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  • NSC-68 Redux?
  • Adam Garfinkle (bio)

Everything has a context, and NSC-68 was no exception. So to think clearly about what an NSC-68 for the year 2000 might look like—or whether one is possible at all—requires first a comparison of contexts, then and now. If we think back to the period between George F. Kennan’s “Long Telegram” of 1946 and the April 1950 rendering of NSC-68 by Paul Nitze, three obvious contextual elements stand out.

First, the revolution in military affairs represented by the advent of nuclear weapons occurred almost simultaneously with the advent of the Cold War. Second, NSC-68 constituted an effort to manage that simultaneity, as guided by the theory of containment. And third, a sharp sense of anxiety, urgency, and uncertainty attended its development. Taken together, these three elements made NSC-68 unique as a document in the history of American security policy. 1 It was an intellectual condensate that responded to a widely felt sense of danger by simultaneously defining the problem in a concise manner; transcending the then-current debate by so doing; sketching out a planning road-map to move from theory to practice; and employing evocative language in order to generate broad political support for the enterprise.

What of the relevant context today? The foregoing observations lead us to pose three key parallel questions:

Is a coincidence of significant political/structural and military/technical change before us today as was the case in the late 1940s?

Is there a widely accepted theory of the meaning of this coincidence—if it exists—from which a new NSC-68 could follow?

Is there a sense of urgency and uncertainty that could fuel the effort (the added necessary assumption being that a man of Paul Nitze’s talent would emerge to design it)? [End Page 41]

As for the first question, the answer is at least maybe. If the Cold War was a big deal, then the end of the Cold War must be a big deal, too. A decade has passed since the Berlin Wall came down, and many profess to see revolutionary change all about us. Diverse mutterings by academics about a “new world order” are ubiquitous. They sometimes refer to “globalization” in its various definitions, sometimes to supposed U.S. “hegemony,” sometimes to the advent of new problems such as “ethnic violence” and “failed states,” and sometimes to sundry combinations of all the aforementioned. As for the military/technical side, much has been anticipated of a “revolution in military affairs” (RMA). But at least as much ink has been spilled in worry about techno-terrorism, weapons of mass destruction (WMD)proliferation to particularly conflict-prone areas of the world, and “cyber-sabotage” (information warfare).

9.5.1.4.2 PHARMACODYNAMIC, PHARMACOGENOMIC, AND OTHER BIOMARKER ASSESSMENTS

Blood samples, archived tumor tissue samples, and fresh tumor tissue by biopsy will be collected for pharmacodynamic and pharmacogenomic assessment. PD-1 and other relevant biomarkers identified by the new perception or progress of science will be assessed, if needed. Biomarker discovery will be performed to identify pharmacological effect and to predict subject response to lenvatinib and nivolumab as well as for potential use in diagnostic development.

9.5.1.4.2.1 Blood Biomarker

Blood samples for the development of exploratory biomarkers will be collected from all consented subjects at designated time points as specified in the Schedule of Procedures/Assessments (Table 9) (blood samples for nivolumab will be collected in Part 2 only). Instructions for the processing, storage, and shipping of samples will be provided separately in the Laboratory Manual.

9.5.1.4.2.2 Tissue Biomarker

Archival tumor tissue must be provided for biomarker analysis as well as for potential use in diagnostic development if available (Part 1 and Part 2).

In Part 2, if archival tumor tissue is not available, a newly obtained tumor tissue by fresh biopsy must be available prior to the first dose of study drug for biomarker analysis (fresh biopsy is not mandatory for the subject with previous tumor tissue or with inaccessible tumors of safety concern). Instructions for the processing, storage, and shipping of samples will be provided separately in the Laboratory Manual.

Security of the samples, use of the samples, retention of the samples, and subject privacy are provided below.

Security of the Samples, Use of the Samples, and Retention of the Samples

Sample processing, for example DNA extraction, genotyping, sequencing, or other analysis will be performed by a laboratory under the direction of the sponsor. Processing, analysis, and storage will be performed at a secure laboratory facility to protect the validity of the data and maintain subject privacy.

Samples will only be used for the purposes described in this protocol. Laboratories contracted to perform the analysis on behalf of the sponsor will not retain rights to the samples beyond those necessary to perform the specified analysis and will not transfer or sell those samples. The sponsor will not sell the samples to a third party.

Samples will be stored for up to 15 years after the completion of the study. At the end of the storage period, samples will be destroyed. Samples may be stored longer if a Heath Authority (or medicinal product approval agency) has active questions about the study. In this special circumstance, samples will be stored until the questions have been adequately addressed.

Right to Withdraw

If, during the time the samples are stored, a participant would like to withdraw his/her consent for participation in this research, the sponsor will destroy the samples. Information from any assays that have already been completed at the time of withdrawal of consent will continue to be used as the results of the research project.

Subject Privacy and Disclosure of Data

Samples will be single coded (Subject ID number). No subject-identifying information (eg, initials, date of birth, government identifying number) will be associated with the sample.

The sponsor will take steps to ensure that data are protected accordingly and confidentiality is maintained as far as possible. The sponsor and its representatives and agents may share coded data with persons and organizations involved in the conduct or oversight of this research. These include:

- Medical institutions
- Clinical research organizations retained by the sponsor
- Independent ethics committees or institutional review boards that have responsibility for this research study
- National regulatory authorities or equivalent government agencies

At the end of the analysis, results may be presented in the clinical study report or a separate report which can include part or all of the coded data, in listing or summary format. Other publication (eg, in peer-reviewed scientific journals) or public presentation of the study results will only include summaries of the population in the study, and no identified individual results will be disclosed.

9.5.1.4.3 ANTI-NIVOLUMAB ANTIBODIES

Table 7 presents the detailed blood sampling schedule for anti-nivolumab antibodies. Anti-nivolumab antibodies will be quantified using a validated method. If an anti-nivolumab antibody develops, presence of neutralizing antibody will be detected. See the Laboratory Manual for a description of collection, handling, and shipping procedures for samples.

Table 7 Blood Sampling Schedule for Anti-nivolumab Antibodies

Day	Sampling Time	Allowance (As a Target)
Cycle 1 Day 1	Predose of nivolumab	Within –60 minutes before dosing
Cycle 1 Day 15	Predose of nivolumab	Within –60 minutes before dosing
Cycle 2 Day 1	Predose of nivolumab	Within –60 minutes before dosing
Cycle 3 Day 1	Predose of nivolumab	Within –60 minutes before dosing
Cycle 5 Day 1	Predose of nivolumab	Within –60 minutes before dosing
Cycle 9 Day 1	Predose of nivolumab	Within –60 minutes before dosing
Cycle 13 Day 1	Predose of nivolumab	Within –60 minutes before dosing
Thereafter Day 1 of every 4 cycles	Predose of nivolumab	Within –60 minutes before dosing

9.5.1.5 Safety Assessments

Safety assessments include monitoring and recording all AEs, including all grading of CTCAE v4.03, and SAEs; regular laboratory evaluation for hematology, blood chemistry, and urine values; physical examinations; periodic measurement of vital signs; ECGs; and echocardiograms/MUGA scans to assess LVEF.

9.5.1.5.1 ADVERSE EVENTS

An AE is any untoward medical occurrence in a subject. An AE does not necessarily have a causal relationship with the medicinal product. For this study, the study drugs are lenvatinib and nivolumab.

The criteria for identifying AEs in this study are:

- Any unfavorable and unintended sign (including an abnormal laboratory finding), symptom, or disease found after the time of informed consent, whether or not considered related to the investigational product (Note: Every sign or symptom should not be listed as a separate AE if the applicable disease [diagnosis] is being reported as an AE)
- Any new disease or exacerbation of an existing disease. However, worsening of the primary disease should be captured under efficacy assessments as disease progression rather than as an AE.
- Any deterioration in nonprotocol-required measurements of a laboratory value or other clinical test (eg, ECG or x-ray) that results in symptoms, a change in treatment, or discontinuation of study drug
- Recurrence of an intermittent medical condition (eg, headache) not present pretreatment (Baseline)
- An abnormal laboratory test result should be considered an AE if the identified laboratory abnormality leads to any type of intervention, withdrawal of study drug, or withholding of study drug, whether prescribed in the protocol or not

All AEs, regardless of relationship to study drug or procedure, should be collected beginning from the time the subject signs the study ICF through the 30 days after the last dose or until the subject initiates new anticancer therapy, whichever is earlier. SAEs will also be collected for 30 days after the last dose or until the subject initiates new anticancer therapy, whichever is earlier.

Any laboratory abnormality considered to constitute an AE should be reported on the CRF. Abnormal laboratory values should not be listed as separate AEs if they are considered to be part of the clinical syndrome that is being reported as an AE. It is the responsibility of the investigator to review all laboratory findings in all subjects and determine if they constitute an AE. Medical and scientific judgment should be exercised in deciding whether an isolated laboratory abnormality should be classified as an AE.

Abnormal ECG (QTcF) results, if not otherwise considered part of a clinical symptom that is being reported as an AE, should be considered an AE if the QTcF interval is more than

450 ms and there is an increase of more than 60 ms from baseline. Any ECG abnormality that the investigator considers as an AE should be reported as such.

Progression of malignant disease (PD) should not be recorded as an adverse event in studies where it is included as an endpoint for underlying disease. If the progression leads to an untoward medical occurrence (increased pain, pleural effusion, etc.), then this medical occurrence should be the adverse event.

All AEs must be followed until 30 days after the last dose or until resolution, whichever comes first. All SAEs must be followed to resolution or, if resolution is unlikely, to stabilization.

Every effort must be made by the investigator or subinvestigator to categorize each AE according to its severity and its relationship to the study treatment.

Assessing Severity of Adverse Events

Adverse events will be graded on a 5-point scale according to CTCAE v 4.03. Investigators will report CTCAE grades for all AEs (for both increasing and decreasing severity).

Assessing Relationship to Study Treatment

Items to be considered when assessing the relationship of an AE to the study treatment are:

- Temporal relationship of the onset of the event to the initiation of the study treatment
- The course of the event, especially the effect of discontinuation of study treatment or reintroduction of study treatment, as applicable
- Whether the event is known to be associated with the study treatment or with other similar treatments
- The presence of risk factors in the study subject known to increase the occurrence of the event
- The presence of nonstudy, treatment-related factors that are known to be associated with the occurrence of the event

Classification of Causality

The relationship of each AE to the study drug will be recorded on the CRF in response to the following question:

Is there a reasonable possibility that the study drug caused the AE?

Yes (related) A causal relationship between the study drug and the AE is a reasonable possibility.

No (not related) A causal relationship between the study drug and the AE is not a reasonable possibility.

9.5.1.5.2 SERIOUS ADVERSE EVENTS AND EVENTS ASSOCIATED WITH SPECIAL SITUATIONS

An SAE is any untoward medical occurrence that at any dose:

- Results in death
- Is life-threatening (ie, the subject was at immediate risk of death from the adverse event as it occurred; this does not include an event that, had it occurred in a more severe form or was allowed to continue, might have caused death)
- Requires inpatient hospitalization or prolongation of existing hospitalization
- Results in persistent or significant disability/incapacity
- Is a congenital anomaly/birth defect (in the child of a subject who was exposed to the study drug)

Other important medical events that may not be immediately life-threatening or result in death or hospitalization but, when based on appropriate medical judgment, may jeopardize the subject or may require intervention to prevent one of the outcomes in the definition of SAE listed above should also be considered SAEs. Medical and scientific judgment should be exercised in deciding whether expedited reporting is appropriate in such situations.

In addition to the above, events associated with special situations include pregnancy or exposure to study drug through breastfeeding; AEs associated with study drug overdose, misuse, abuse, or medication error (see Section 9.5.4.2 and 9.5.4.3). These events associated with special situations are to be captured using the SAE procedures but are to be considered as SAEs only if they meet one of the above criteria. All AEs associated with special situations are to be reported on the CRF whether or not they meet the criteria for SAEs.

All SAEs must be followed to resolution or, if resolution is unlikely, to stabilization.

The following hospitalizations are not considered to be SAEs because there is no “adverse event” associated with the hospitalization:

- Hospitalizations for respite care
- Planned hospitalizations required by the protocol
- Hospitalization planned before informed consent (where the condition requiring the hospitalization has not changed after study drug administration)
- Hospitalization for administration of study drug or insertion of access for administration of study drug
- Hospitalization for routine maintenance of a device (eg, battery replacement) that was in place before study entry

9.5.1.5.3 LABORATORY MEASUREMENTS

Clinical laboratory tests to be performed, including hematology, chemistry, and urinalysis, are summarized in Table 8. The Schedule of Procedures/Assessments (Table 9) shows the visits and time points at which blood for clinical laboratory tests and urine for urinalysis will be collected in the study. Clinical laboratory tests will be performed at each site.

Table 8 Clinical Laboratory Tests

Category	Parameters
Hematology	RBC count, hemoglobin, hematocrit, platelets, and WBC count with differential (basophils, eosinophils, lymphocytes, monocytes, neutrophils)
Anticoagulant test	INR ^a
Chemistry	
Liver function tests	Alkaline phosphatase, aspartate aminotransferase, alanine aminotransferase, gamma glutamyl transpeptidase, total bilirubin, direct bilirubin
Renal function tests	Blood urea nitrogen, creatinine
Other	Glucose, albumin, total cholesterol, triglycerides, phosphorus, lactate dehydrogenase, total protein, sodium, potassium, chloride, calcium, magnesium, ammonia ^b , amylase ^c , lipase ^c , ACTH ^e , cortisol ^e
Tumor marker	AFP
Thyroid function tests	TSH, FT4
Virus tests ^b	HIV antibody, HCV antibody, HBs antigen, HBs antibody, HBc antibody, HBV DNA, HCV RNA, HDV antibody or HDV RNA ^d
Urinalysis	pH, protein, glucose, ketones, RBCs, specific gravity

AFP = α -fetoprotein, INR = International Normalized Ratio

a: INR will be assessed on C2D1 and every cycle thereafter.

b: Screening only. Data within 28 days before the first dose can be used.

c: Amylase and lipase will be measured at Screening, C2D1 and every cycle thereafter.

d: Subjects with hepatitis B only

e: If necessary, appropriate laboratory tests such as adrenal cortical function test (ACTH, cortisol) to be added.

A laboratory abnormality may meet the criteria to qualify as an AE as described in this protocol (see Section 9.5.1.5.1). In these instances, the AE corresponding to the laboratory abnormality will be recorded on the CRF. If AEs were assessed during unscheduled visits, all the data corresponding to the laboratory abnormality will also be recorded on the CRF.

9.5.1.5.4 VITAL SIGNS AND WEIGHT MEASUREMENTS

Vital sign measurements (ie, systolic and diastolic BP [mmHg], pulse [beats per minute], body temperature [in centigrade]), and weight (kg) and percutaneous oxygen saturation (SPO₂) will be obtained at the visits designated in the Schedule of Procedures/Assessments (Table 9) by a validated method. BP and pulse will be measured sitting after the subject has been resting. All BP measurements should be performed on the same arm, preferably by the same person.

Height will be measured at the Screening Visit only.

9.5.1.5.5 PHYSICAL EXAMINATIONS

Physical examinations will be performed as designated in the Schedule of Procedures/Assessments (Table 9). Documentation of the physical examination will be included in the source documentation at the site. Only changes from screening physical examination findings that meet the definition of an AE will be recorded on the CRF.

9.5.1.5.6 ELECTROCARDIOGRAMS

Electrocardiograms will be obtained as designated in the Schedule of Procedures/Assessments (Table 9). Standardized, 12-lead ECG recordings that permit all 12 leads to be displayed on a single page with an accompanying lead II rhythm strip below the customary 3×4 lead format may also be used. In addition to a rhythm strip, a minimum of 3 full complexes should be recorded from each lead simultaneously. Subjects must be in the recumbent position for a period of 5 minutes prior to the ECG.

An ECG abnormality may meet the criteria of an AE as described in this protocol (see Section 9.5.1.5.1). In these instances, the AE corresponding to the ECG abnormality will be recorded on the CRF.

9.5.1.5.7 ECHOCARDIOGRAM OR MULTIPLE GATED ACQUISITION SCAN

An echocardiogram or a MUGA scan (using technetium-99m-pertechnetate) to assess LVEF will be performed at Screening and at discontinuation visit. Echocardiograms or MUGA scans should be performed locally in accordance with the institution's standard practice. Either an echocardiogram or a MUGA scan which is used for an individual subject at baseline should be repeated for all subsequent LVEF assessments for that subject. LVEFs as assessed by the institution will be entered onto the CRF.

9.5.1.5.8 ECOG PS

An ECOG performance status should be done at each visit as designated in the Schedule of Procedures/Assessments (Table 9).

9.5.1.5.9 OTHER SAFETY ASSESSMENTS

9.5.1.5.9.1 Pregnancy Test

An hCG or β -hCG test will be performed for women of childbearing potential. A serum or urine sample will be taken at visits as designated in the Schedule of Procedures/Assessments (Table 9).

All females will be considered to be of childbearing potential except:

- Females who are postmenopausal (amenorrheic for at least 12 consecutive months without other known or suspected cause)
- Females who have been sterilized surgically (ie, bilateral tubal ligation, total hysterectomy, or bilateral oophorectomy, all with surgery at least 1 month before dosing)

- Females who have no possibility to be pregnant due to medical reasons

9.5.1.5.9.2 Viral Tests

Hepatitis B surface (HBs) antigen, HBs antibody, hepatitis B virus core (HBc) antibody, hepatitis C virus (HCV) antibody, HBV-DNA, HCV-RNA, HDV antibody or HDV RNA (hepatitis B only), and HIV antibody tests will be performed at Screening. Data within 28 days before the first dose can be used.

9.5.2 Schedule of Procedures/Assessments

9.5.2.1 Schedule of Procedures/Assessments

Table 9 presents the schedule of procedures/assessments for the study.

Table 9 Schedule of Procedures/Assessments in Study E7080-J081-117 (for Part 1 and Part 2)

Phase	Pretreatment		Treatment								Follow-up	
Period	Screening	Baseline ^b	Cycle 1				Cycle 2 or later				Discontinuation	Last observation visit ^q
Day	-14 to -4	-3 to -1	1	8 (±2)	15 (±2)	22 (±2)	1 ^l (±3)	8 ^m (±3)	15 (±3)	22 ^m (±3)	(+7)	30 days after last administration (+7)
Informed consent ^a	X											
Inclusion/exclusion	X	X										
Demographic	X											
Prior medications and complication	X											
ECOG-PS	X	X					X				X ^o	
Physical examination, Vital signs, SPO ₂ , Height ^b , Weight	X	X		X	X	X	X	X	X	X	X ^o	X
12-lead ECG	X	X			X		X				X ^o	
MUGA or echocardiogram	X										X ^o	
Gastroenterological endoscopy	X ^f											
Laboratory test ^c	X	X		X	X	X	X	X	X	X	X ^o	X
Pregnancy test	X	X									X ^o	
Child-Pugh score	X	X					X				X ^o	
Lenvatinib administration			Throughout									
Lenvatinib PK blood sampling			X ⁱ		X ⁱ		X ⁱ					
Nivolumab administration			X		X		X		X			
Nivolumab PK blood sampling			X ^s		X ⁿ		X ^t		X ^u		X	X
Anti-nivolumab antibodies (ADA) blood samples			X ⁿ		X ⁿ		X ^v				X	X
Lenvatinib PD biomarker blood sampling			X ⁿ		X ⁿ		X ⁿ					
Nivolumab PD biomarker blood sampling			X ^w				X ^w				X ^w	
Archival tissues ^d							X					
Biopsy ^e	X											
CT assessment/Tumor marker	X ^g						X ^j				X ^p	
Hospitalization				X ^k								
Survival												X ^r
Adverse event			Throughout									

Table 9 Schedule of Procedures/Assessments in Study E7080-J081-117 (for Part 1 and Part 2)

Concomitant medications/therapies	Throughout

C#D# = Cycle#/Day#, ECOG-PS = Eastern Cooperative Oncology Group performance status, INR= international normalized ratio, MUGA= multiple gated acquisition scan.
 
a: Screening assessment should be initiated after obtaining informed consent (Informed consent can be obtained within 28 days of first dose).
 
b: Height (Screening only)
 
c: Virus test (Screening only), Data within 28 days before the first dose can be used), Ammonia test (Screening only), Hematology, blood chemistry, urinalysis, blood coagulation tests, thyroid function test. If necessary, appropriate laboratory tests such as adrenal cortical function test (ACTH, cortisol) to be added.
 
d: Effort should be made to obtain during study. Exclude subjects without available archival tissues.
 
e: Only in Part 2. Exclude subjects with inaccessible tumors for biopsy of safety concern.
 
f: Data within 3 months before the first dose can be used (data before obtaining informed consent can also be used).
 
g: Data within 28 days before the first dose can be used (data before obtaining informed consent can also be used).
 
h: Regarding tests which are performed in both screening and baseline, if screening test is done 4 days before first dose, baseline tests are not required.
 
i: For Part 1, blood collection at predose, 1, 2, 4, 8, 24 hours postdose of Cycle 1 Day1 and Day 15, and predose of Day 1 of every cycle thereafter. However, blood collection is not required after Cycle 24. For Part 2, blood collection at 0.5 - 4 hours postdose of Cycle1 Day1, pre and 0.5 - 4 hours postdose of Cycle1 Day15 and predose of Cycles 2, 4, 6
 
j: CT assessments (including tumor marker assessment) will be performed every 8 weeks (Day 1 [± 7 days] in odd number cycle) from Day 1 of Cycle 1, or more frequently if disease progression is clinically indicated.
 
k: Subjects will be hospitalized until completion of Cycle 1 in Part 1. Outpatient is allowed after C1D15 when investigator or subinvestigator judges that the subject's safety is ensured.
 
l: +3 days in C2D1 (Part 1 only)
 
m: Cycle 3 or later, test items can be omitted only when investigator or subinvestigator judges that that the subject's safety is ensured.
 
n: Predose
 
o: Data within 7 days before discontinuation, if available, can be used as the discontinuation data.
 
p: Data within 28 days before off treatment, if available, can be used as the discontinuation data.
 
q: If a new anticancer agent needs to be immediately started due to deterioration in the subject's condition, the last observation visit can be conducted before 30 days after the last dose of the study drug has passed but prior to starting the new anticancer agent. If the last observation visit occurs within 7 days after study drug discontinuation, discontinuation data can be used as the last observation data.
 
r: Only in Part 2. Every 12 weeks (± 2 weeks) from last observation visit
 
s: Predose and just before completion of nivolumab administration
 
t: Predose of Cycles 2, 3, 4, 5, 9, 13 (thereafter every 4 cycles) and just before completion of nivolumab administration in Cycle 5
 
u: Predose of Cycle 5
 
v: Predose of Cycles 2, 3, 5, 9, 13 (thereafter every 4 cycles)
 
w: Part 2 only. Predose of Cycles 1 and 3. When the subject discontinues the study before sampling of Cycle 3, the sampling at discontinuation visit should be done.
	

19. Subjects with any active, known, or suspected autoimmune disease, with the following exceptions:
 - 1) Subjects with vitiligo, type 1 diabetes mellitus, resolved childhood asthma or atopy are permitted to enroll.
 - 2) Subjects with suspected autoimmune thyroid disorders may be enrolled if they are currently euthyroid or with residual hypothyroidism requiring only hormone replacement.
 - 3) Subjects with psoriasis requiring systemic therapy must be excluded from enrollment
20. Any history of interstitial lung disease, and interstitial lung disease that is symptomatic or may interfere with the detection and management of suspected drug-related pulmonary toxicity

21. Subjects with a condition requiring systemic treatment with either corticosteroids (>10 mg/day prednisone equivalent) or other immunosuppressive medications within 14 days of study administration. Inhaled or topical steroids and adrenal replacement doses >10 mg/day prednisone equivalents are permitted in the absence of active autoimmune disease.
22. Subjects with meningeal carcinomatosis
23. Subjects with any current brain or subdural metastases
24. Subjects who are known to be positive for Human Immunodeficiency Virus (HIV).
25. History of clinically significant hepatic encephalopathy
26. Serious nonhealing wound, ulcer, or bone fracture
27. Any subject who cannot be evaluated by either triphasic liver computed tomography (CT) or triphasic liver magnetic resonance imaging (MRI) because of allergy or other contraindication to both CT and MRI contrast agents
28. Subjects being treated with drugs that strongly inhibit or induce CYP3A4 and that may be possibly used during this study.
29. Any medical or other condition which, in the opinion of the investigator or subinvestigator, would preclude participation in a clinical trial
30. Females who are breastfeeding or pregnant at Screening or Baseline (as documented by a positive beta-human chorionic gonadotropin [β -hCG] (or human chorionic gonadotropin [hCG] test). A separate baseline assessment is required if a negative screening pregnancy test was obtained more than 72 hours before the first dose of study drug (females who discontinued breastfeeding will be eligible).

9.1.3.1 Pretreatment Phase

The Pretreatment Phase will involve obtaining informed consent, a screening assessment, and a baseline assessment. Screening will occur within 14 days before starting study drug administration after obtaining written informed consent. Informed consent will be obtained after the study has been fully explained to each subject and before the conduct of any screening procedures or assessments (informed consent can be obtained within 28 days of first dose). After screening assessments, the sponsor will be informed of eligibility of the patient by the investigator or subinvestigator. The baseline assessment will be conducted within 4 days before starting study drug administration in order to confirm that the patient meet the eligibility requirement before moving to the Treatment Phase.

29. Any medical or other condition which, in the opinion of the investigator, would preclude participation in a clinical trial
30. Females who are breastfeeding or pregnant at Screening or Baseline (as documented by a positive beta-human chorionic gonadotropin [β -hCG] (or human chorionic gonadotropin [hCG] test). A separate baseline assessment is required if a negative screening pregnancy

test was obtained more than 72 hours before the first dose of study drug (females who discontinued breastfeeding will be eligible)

From the coincidence of such presumably revolutionary political/structural and military/technical changes, several “grand schema” analyses have emerged. Some believe that major war between the advanced powers is now obsolete, and that U.S. strategy and force structure should be redrawn to focus on unconventional threats from those parts of the world still below the threshold of the emerging cybercivilization. In this vision, large armies capable of seizing and holding vast swaths of territory are not only pointless but act as a financial and doctrinal drag on creating the capabilities we really need: those able to intervene rapidly and effectively to stave off starvation, genocide, and civil upheaval in places where WMD proliferation has occurred or may be occurring. The aim would be to prevent desperate, or simply evil, people from unleashing, say, biological terror on those far away (us) whom they somehow imagine to be their enemies. 2

This is but one analysis, however, built upon but one of many imaginable permutations of the global changes presumed to be at work. Other analyses are less pessimistic. Some observers, well represented in the current administration, are devotees of cyberfunctionalism. Cyberfunctionalists believe that the ineluctable march of the information revolution, accelerated on its merry way by open markets and hammered askew when necessary by the IMF, will bring prosperity, vanquish tyranny, enthrone democracy, and make the world safe for—what?—Windows 2000. In other words, unleashed capital markets will ultimately do what...

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pp. 41-54
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